The Real McCoy

Hall of Fame baseball writer Hal McCoy shares his thoughts on the Cincinnati Reds
Caption

McCoy: With recent resurgence, should Reds change their approach at trade deadline?

Cincinnati has won 16 of its last 22 games, tied for best in MLB

As the Cincinnati Reds continue to win more games than they lose and with the non-waivers trade deadline 27 days away, member of the front office have to be scratching their scalps and asking, “What to do, what to do?”

By beating the Chicago White Sox, 7-4, on the Fourth of July the Reds have won 16 of their last 22 games, tied for the best record in baseball.

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And they’ve gone four series without losing one. They took four straight from the Chicago Cubs, two of three from the Atlanta Braves, split four games with the Milwaukee Brewers and took two of three from the White Sox, the only scruffy team in the bunch.

So what to do? Do the Reds become buyers and look for an established starting pitcher? Do they stay the course in their rebuild mode and deal established players like Scooter Gennett or Adam Duvall or a veteran relief pitcher for some more prospects/suspects? Or do they stand pat and stay the course?

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It would seem the best path might be to stand pat and play this season out with what they have, see who can and who can’t. Then in the offseason they get make moves to patch holes.

They have nearly four weeks and 21 games to make their decision(s).

They continued to play like contenders Wednesday night in Great American Ball Park. They spotted the White Sox a 3-0 early lead, then used a six-spot in the fourth inning to put this one away.

 

Reds starter Sal Romano gave up three runs in the first four innings on a two-run home run in the third by Yoan Moncado and a down-range 432-foot missle blast in the fourth by Daniel Palka.

White Sox starter Dylan Covey began the season 3-0 with a 1.53 earned run average. But he was 0-3 with a 12.71 ERA in his last three starts.

For the first three innings, he was the early-season Covey, nine up and nine down, a perfect three innings.

Then came the fourth and he reverted to the recent vintage Covey. The Reds put together a walk, five singles and a hit batter for six runs.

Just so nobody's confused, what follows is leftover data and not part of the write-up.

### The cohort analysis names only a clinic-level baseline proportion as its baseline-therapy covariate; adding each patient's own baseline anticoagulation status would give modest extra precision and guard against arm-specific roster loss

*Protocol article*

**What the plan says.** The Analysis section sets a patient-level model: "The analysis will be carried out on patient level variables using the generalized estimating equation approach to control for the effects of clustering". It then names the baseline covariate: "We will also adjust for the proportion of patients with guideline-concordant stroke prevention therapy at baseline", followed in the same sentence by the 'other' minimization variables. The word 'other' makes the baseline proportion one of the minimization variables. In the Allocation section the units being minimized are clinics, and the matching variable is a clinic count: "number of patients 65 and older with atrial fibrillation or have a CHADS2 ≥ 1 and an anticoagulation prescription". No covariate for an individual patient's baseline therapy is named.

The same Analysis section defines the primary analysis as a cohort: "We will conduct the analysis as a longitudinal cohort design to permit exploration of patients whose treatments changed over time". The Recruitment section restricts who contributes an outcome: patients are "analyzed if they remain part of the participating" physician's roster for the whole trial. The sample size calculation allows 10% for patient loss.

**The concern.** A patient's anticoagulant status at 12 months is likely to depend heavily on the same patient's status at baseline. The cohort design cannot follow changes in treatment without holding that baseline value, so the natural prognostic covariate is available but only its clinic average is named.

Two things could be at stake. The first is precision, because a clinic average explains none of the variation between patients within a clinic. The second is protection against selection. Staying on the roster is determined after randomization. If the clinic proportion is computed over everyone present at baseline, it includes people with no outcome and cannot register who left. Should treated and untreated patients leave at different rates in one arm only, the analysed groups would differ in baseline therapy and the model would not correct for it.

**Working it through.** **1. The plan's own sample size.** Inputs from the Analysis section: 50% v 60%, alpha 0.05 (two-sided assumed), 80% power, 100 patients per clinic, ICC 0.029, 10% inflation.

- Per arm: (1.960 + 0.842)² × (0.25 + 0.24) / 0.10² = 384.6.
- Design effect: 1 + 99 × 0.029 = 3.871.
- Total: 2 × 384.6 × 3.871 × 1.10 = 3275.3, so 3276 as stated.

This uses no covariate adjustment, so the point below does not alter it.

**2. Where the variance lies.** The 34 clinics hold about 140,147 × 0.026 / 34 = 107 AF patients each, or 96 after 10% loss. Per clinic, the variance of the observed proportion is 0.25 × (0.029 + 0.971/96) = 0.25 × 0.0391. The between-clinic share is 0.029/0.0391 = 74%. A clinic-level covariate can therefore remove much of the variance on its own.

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It began with a professional at bat from Scott Schebler and he drew a 3-and-2 walk. With one out, Joey Votto, 0 for 9 and 4 for 28, punched a single to left. Scooter Gennett singles for a run.

Eugenio Suarez singled to fill the bases. Jesse Winker poked an opposite field single to left for two runs and a 3-3 tie. But the Reds weren’t finished.

Adam Duvall was hit by a pitch to reload the bases and Jose Peraza singled for two runs and a 5-3 lead. Then came the capper. Pitcher Sal Romano put down a perfect suicide squeeze bunt to score the sixth run of the inning and a 6-3 lead.

Romano was one baserunner away from losing his chance for a victory in the fifth inning, a victory that gave him his fifth win against eight losses.

He gave up a single to Cincinnati native Adam Engel to open the fifth and after striking out two Yolmer Sanchez doubled for a run to make it 6-4. Romano needed one more out to qualify for a win and he got it when Jose Abreu grounded out.

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From there the bullpen took care of matters — no runs, no hits over the last four innings. Amir Garrett contributed an inning, Michael Lorenzen added 1 1/3 and Jared Hughes finished it with 1 2/3 innings for his sixth save.

Romano’s line was five innings, four runs, six hits, no walks and six strikeouts.

After making four errors Tuesday, two in the 12th inning that led to a 12-8 defeat, the Reds were flawless Wednesday. And they made three defensive gems in the last three innings.

CINCINNATI, OH - JULY 04: Billy Hamilton #6 of the Cincinnati Reds is hit by a pitch in the 8th inning against the Chicago White Sox at Great American Ball Park on July 4, 2018 in Cincinnati, Ohio. (Photo by (Andy Lyons/Getty Images)) (Andy Lyons/Getty Images)

• In the seventh, Adam Engel led with a single. When he tried to steal second, Gold Glove and golden-armed catcher Tucker Barnhart made a perfect peg to get him.

• In the eighth, after two walks the ChiSox had runners on second and first with two outs. Pinch-hitter Leury Garcia singled to center. Jose Abreu tried to score from second. Billy Hamilton, who entered the game as part of a double switch, made a strong, accurate throw and wiped out Abreu.

• In the ninth, Engel shot one down the third base line, a sure-fire double. Not so fast. Eugenio Suarez, who made a throwing error in the 12th inning Tuesday, backhanded the ball and righted himself in foul territory and made a bullet throw to first base to retire the fleet-footed Engel.

Before the game, the Reds made a minor trade with the Los Angeles Dodgers. They sent pitcher Dylan Floro and minor league pitcher Zach Neal and received two Class A right handed pitchers, James Marinan and Aneurys Zabala, who reportedly throws 100 miles per hour.

In addition, they optioned infielder Brandon Dixon back to Class AAA Louisville and called up pitchers Cody Reed and Tanner Rainey.

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